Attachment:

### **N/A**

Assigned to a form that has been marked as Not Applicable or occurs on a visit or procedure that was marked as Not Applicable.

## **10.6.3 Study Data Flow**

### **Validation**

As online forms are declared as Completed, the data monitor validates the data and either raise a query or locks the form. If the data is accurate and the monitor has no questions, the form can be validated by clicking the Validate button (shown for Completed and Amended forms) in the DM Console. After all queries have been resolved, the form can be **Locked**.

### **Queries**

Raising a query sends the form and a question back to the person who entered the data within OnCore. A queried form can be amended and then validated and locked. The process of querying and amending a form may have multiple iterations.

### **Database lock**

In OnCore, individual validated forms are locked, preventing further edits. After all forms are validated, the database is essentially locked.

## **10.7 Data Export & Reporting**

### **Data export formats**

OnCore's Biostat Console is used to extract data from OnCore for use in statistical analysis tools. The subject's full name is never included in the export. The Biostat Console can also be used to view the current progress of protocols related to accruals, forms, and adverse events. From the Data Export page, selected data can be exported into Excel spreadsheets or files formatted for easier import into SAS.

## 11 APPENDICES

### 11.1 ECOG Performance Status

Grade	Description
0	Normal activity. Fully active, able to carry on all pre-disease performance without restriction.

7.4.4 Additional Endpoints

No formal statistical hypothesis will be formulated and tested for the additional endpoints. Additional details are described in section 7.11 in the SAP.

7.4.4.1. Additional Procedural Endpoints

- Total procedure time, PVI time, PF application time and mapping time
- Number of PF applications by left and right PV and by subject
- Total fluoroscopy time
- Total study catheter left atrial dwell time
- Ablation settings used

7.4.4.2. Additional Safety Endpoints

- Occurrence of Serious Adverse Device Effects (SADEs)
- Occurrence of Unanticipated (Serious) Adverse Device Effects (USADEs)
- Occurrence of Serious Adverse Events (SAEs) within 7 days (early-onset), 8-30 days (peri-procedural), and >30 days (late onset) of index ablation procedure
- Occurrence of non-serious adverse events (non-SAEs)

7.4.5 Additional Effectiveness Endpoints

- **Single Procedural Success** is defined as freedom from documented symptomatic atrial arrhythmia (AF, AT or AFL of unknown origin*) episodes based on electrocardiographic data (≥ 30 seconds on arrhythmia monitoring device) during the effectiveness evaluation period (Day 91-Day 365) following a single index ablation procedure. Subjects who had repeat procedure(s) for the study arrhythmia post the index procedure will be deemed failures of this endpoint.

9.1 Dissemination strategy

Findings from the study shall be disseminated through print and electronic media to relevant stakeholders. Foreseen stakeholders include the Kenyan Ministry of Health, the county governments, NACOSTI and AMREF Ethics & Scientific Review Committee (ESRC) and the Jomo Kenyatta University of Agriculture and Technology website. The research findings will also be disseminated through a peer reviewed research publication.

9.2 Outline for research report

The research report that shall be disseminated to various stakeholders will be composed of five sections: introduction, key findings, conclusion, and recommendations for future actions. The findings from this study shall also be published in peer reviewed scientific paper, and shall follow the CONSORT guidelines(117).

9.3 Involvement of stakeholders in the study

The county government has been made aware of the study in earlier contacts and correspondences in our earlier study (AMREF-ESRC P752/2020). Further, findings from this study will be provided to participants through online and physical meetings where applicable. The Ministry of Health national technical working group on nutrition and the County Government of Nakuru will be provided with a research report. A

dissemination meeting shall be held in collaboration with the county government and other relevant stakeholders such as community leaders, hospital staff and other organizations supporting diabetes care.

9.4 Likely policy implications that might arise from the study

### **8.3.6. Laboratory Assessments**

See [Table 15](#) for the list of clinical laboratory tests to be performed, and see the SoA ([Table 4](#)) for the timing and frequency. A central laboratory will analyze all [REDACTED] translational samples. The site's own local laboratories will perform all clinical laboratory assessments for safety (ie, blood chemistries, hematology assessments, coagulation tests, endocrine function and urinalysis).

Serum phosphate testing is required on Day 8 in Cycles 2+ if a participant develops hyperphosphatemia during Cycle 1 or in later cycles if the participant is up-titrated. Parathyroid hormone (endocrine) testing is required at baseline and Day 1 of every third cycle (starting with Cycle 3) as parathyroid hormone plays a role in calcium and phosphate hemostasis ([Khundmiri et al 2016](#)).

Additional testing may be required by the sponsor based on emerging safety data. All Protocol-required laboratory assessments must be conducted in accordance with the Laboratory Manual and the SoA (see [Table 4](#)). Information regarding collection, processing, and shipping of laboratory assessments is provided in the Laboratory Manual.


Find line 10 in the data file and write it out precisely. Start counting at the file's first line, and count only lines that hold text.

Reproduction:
## **10.7 Data Export & Reporting**